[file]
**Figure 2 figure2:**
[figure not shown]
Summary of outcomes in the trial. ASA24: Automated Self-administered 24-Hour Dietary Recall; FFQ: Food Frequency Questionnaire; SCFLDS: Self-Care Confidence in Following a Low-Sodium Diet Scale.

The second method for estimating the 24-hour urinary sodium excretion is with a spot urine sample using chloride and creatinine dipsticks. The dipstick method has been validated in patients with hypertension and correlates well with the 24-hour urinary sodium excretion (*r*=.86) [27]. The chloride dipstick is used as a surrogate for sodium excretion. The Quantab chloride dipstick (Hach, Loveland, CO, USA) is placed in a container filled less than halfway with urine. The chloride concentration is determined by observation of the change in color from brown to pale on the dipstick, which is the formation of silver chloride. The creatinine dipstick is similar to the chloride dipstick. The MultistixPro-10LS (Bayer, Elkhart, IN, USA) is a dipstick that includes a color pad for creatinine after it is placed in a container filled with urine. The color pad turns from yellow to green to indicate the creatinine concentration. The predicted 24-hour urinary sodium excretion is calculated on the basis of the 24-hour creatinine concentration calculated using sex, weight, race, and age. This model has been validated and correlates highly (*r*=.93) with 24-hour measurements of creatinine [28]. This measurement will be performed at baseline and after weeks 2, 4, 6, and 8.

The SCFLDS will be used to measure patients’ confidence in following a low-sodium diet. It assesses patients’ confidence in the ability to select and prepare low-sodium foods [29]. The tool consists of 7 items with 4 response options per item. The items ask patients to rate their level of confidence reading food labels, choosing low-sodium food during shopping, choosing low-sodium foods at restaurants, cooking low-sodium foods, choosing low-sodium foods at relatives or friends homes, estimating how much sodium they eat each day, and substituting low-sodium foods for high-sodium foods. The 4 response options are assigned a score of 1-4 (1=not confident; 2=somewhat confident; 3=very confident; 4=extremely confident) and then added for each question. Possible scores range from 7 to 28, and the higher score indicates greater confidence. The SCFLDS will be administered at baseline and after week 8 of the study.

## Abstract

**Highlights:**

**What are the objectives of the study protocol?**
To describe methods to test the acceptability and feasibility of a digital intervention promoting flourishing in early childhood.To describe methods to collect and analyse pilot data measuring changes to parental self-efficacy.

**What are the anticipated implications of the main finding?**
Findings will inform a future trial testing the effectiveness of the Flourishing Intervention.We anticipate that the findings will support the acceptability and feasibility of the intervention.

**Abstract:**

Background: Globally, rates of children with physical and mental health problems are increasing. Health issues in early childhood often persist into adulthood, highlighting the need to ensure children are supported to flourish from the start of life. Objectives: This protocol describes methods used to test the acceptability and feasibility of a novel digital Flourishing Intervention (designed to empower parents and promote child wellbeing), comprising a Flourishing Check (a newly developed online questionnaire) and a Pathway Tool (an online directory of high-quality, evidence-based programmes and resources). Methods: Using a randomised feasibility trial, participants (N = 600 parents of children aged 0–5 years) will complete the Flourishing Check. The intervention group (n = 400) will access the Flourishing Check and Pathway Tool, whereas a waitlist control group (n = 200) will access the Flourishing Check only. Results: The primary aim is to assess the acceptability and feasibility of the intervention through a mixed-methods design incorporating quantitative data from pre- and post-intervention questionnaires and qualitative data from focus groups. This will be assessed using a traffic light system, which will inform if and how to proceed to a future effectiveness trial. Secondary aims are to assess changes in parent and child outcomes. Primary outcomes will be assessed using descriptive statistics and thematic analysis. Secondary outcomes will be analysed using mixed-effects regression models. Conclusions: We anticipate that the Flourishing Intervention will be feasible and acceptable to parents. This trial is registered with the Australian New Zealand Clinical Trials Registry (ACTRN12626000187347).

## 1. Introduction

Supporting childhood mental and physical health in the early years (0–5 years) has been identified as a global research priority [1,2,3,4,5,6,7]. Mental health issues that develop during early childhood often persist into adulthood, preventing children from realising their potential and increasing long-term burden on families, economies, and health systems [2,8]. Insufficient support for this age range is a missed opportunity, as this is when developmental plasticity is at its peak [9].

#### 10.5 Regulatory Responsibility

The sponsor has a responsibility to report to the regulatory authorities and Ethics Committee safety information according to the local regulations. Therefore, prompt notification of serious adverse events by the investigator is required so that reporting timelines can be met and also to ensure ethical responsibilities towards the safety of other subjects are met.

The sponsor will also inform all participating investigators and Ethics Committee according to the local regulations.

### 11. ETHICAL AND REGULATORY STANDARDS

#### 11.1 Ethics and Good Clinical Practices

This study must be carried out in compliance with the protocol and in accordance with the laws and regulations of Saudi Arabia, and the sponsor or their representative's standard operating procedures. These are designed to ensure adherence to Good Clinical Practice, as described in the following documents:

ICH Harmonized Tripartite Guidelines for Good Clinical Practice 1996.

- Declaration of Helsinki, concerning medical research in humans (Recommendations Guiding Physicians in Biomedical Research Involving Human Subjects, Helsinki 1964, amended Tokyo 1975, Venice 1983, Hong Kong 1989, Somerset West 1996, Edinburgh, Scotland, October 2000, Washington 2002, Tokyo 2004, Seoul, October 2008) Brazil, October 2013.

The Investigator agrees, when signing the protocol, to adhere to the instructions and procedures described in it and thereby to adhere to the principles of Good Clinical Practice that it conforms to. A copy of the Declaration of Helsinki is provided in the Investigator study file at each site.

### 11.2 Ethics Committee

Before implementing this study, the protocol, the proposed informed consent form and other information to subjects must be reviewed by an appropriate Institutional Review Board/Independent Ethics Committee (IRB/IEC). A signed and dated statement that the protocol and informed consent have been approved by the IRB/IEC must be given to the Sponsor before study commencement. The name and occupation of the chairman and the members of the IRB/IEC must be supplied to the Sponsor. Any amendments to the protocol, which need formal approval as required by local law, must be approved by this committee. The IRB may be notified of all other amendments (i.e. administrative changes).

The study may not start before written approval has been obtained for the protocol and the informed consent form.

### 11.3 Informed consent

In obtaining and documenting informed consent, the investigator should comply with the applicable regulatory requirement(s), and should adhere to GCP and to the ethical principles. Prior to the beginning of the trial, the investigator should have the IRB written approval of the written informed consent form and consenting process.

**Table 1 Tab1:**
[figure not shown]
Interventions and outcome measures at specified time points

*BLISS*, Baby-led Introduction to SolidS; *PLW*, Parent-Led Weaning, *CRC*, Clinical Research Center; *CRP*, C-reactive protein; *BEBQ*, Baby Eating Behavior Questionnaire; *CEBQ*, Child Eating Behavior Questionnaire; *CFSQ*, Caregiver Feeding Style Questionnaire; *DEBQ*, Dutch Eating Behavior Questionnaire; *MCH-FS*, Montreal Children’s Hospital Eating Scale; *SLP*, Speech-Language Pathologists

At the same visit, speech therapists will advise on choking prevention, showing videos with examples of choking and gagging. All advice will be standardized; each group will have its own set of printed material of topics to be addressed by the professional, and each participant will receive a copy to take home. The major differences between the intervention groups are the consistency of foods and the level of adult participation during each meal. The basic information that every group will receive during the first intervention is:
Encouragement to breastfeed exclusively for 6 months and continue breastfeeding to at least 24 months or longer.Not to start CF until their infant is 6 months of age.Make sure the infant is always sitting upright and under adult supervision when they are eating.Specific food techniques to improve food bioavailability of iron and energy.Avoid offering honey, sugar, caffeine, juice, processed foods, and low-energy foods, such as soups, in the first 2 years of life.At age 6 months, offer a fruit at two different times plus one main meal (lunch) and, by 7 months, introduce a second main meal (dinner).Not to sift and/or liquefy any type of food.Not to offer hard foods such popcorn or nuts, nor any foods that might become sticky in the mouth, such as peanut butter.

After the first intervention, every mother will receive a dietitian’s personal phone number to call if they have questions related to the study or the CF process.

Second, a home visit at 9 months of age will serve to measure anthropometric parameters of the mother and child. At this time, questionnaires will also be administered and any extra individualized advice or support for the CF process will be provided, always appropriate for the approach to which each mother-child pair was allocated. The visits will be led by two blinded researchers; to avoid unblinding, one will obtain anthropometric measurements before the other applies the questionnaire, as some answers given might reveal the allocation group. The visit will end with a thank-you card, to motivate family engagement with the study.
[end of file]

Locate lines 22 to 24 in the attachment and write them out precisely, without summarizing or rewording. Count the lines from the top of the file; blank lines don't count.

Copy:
ICH Harmonized Tripartite Guidelines for Good Clinical Practice 1996.

- Declaration of Helsinki, concerning medical research in humans (Recommendations Guiding Physicians in Biomedical Research Involving Human Subjects, Helsinki 1964, amended Tokyo 1975, Venice 1983, Hong Kong 1989, Somerset West 1996, Edinburgh, Scotland, October 2000, Washington 2002, Tokyo 2004, Seoul, October 2008) Brazil, October 2013.

The Investigator agrees, when signing the protocol, to adhere to the instructions and procedures described in it and thereby to adhere to the principles of Good Clinical Practice that it conforms to. A copy of the Declaration of Helsinki is provided in the Investigator study file at each site.